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How To Build API with Golang

Golang, also known as Go, is a popular programming language for building scalable, high-performance applications. One of the key features of Go is its ability to handle concurrency, which makes it an excellent choice for building APIs that can handle a large number of requests. In this article, we will take a look at how to build an API with Go.

Go has a simple syntax and a minimalistic approach, which makes it easy to learn and use. It offers powerful built-in types, such as maps, slices, and channels, which allow developers to build complex data structures and handle concurrency with ease. Go also offers support for functional programming concepts, such as closures and higher-order functions.

Build a REST API Application Using Golang and PostgreSQL Database

Build a REST API Application Using Golang and PostgreSQL Database

A backend for the web application is made using Golang on the server. As a result, it can be used to develop web-based APIs. So let’s look at how we may create a REST API application utilizing the Golang programming language and PostgreSQL databases.

Install PostgreSQL database setup

Since we will use PostgreSQL as our database, download and install PostgreSQL on your local computer.

A database will then be created, a table added, and some records added. Below are some illustrations of inquiries. Create a database called movies in PostgreSQL pgAdmin first.
Use the following query to construct a table:

CREATE TABLE movies (
   id SERIAL,
   movieID varchar(50) NOT NULL,
   movieName varchar(50) NOT NULL,
   PRIMARY KEY (id)
)

To add some data to the table, use:

INSERT INTO movies (
   movieID,
   movieName
)
VALUES
   ('1', 'movie3'),
   ('2 ', 'movie2'),
   ('3', 'movie1');

Add the package main

Create a file at the root of your project directory and name it index.go. As we said, we need to define a package for the Go file. Since this will be the main file we have, we add the package main.

package main

Import the necessary packages

import (
   "database/sql"
   "encoding/json"
   "fmt"
   "log"
   "net/http"
   "github.com/gorilla/mux"
   _ "github.com/lib/pq"
)

  • fmt and log – for logging errors and printing messaging
  • encoding/json – Go core package for handling JSON data.
  • database/sql – Go core package for handling SQL-based database communication.
  • net/http – a Go HTTP package for handling HTTP requests when creating GO APIs
  • [mux](github.com/gorilla/mux) – for URL matcher and routing. It helps in implementing request routers and matches each incoming request with its matching handler.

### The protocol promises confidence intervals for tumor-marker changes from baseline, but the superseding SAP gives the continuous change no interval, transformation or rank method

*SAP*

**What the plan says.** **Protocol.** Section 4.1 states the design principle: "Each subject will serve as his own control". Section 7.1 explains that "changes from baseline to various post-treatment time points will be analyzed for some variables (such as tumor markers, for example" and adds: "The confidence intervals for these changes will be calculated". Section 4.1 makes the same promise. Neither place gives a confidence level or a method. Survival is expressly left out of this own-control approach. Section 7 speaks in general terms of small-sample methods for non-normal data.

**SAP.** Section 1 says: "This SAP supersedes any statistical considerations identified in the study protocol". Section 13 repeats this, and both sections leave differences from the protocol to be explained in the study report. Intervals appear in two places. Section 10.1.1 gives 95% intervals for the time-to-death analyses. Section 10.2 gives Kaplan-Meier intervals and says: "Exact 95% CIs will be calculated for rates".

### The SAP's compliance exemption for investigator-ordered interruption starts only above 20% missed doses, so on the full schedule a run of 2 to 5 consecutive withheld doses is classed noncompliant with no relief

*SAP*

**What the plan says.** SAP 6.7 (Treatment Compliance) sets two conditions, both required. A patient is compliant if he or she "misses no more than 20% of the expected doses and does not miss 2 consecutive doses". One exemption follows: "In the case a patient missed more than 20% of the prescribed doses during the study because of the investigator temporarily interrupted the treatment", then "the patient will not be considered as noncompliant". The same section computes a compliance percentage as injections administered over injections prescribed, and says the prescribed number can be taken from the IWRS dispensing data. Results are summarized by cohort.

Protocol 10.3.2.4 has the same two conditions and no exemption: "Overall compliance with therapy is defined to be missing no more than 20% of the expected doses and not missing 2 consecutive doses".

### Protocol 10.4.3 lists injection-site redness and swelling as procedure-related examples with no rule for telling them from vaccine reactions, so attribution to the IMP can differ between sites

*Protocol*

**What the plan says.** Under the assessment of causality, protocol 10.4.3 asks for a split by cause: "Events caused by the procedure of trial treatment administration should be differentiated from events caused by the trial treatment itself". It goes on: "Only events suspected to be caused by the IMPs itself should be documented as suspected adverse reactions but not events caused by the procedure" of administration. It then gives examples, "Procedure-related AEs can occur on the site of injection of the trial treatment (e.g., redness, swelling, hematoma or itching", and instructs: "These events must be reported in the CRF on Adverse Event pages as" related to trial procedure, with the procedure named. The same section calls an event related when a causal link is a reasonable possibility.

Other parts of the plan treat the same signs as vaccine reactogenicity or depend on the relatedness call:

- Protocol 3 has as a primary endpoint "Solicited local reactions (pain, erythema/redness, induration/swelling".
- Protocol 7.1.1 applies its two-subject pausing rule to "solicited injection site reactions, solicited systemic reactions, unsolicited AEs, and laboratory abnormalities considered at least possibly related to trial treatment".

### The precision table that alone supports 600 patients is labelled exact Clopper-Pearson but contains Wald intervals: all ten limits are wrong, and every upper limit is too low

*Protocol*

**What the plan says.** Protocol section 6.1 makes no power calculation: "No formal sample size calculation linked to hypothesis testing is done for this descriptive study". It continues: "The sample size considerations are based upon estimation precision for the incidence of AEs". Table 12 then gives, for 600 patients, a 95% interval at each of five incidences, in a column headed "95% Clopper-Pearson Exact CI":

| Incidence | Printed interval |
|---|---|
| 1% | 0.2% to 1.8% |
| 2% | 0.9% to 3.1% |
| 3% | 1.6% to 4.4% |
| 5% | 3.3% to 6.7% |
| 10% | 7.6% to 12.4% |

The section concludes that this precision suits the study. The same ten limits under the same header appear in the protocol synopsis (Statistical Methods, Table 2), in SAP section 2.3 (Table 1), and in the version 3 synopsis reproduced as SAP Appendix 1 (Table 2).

• [pq](github.com/lib/pq) – a Go PostgreSQL driver for handling the database/SQL package.

There are two outside libraries present here. Installing these will enable our software to access and utilize them.

First, run go mod init example.com/m. This will generate a go.mod file that saves the third-party libraries we require. To install mux run go get github.com/gorilla/mux. To install pq run go get github.com/lib/pq.

Add PostgreSQL database connection parameters

In order to access and alter data from a SQL database, like PostgreSQL, we must add database parameters. Included in this are the database user (which should by default be “Postgres”), the password created during PostgreSQL installation, and the database name you choose to use.

const (
   DB_USER     = "postgres"
   DB_PASSWORD = "12345678"
   DB_NAME     = "movies"
)

// DB set up

func setupDB() *sql.DB {
   dbinfo := fmt.Sprintf("user=%s password=%s dbname=%s sslmode=disable", DB_USER, DB_PASSWORD, DB_NAME)
   db, err := sql.Open("postgres", dbinfo)
   checkErr(err)
   return DB
}

Add JSON structs

Structures resemble classes. Golang uses it for object-oriented programming, which supports methods and properties. Structs function similarly to JavaScript ES6 classes, Java classes, and C++ classes.

For example, the struct Movie will define the JSON fields that we want to fetch. The struct JsonResponse will display the JSON response once the data is fetched.

type Movie struct {
   MovieID   string `json:"movieid"`
   MovieName string `json:"moviename"`
}
type JsonResponse struct {
   Type    string `json:"type"`
   Data    []Movie `json:"data"`
   Message string `json:"message"`
}

Add Go to the main function

We also need to run a few endpoints that will enable us to connect to the server via an HTTP request when the main function is executed. Here, a method will be executed by each endpoint. The method will be executed by executing the function that specifies the necessary parameters for a certain method when that endpoint is called.

In order to create the endpoints for our API, first start the mux router and then add the router handlers. Add a port to serve the application after that.

// Main function
func main() {
   // Init the mux router
   router := mux.NewRouter()
// Route handles & endpoints
   // Get all movies
   router.HandleFunc("/movies/", GetMovies).Methods("GET")
   // Create a movie
   router.HandleFunc("/movies/", CreateMovie).Methods("POST")
   // Delete a specific movie by the movieID
   router.HandleFunc("/movies/{movieid}", DeleteMovie).Methods("DELETE")
   // Delete all movies
   router.HandleFunc("/movies/", DeleteMovies).Methods("DELETE")
   // serve the app
   fmt.Println("Server at 8080")
   log.Fatal(http.ListenAndServe(":8000", router))
}

Function for handling messages

We’re going to implement a function to print messages that will help us choose which messages to log based on what area of the application we’re interacting with.

// Function for handling messages
func printMessage(message string) {
   fmt.Println("")
   fmt.Println(message)
   fmt.Println("")
}

Function for handling errors

We are implementing a function that will verify and log any errors that might happen while the program is running in order to keep track of them. We are implementing a function that will verify and log any errors that might happen while the program is running in order to keep track of them.